(Steven Spielberg, 1974)
The Thing From
(Christian Nyby, 1951)
THESE TWO films had a big impact on me when I was growing up. I saw Jaws at the ABC St Helens and thought it was such an exciting film because of what it did for the entire audience. I went back to see it 12 times. By the fourth or fifth time I was not really watching the film but the audience, feeling the electric atmosphere and watching them get excited and jump out of their seats. Spielberg had them all the way through. It's not an experience you get very often in the cinema.
There was a huge expectation for this film because it had done so well in America. It was the first hit movie to feel like a blockbuster. There is a wonderful machismo moment when Richard Dreyfuss is facing up to Robert Shaw, the shark-killer, and Robert Shaw squeezes a beer can and Richard Dreyfuss responds by crushing his Styrofoam cup. They were always waiting for the weather, or for this 30-ft mechanical shark to start working again, so Spielberg had to be quite inventive. It was then that a lot of beautiful moments between the characters were improvised.
I am sure it was a baptism of fire for Spielberg. He was only 26. There were pressures to get him fired; the shoot had gone over schedule, and massively over budget.
It had a humanity and humour that were almost as big and engaging as the shark. You see the men confront this big, dangerous thing and in a way deal with demons other than the shark; Roy Scheider's guilt at having not been man enough to make the mayor shut the beach, for example.
There is a culture of excess in cinema now. There's this idea that bigger is always better, and unless the money is up there on the screen people will be disappointed. The really clever thing about Jaws is that you don't see the monster until a good two-thirds of the way in. And even then only fleetingly.
I have seen The Deep and I thought it was tosh for all those reasons; you see everything in great graphic detail, and it was totally thrill- less. By being about people in normal circumstances, Jaws touched on very scary stuff. By dealing with the prosaic it terrifies you. You don't care when glamorous people are eaten, because you don't know any glamorous people.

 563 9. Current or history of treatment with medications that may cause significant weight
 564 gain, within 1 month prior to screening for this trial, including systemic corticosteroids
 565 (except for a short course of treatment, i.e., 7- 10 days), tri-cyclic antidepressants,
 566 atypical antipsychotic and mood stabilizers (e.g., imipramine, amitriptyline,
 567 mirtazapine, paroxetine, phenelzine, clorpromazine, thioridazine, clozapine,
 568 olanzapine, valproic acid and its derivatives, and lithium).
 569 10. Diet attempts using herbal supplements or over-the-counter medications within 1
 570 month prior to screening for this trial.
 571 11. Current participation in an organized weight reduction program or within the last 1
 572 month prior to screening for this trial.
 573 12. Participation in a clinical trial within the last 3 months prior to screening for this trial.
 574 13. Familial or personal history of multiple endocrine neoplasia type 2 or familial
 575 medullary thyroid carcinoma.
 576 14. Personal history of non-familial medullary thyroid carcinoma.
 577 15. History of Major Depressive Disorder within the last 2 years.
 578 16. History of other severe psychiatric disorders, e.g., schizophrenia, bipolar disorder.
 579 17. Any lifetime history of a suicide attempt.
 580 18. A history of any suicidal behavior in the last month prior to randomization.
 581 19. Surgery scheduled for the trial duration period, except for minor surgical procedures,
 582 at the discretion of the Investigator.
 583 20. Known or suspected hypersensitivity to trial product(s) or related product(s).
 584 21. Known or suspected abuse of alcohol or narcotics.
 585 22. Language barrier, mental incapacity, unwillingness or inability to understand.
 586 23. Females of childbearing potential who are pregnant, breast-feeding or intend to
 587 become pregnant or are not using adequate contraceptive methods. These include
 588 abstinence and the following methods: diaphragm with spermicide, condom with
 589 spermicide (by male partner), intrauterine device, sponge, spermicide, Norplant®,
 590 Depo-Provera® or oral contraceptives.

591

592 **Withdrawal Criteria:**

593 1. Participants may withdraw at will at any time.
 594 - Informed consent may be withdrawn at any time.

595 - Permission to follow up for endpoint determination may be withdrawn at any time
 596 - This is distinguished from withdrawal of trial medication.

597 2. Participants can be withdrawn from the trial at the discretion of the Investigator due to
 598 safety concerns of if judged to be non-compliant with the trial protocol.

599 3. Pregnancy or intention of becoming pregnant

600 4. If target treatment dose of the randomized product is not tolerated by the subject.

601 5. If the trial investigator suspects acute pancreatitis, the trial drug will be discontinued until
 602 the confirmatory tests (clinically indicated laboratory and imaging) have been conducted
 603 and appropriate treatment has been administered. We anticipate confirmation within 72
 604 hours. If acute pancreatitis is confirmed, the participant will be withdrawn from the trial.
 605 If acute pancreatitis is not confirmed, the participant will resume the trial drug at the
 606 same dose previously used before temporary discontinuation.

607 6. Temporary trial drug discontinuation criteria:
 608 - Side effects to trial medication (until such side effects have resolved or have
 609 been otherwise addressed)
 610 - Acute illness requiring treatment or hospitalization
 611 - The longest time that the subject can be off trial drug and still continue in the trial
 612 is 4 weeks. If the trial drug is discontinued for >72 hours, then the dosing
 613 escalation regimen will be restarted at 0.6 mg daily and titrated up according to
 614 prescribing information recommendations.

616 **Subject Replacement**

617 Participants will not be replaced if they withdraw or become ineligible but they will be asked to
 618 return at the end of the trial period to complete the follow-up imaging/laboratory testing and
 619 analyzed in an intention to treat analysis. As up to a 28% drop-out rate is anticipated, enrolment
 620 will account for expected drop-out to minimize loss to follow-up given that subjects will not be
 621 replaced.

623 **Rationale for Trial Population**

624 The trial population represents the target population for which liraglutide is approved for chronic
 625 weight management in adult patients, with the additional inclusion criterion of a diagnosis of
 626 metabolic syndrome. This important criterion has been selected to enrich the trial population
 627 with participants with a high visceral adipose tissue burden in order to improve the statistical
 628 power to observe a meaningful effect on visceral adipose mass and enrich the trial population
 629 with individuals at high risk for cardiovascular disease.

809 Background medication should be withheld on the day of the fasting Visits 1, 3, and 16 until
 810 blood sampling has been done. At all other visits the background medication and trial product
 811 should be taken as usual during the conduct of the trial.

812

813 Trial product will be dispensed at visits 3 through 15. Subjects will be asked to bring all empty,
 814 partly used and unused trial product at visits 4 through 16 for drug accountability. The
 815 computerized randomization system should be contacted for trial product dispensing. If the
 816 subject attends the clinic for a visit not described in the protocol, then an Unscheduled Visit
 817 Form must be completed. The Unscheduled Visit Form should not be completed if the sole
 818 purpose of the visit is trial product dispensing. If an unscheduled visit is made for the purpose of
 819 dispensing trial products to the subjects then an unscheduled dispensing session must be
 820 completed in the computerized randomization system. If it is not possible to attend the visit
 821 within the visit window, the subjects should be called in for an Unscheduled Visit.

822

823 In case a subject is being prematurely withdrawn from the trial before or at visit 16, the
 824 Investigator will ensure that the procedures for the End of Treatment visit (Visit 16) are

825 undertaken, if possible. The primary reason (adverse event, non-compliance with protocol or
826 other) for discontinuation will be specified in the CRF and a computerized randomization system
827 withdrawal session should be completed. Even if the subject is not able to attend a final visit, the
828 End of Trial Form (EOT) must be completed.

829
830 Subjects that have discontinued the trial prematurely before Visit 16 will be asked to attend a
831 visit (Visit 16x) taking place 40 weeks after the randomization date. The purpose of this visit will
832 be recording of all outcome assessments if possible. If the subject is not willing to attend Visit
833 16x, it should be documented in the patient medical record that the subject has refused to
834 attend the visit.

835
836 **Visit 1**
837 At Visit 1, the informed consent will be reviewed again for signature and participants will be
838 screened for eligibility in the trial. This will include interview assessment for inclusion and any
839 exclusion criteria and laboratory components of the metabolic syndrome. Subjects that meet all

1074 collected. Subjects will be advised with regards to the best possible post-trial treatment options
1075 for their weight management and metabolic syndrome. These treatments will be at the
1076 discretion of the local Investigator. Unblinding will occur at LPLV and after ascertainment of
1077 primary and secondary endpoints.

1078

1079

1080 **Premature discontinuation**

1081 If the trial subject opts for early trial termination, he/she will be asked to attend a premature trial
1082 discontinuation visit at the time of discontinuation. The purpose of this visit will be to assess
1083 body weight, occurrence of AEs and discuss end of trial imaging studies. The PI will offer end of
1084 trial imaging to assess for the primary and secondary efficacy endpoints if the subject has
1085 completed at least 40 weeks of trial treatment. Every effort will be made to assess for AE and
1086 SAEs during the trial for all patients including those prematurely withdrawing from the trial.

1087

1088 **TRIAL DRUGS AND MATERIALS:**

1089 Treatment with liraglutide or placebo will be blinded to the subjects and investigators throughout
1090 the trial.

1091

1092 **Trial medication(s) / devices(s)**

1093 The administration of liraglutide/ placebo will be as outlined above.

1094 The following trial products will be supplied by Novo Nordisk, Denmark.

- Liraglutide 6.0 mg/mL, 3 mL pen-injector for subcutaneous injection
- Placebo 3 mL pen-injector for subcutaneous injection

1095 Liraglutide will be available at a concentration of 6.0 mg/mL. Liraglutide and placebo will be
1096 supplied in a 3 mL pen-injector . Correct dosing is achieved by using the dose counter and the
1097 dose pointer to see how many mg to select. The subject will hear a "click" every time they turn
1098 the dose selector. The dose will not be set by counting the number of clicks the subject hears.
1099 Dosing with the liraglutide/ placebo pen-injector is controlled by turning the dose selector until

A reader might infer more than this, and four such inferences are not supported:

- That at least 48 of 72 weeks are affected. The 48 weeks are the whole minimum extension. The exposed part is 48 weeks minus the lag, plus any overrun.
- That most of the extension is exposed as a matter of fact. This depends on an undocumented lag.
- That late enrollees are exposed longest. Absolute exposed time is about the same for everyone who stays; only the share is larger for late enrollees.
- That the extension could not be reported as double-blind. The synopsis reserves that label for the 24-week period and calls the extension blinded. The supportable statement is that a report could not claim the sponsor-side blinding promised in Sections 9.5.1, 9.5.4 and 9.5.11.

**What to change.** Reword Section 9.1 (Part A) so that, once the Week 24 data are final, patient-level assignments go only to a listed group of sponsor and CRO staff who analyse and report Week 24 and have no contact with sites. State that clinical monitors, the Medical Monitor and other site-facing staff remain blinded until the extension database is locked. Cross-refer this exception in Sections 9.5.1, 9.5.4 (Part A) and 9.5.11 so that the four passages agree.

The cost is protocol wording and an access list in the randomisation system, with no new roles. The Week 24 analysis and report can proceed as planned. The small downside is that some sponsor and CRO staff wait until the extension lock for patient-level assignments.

The Thing has enormous tension and tells its story in an economical way (maybe for budgetary reasons). There are no excessive special effects, the story is straightforward, and it plays at a psychological level. It's all shadows, using the phobias about what's around the corner.
This movie is about a group of scientists in the Arctic who discover a spaceship; a creature has escaped from it. Where it crosses over with Jaws, and is wonderful, is it's about men surviving a menace outside themselves - something bigger and scarier than they are.
Like Jaws, it has a tremendous sense of claustrophobia. They are in a little Arctic station, and even though dealing with this menace plays out across limitless horizons, it is an uncharted environment. The ocean and the Arctic make up a big, broad canvas that compresses the inevitable confrontation with the monster. It makes your skin crawl.
You never really see the thing/ monster. That's the strength of both films. When the monsters do appear in both films they look slightly ridiculous. And it really doesn't matter. You have been led there in such a powerful and interesting way that you don't care.
These films are great fun but there is something more elemental beating away underneath. As you watch them they remind you in a playful way of your own mortality. They take you as close as you want to get to death, then at the end they tell you that everything is all right. It makes you feel wonderful.
There are European esoteric movies that explore mortality in different ways but to me these films are stunning because they explore these big universal issues in a populist way.Reuse content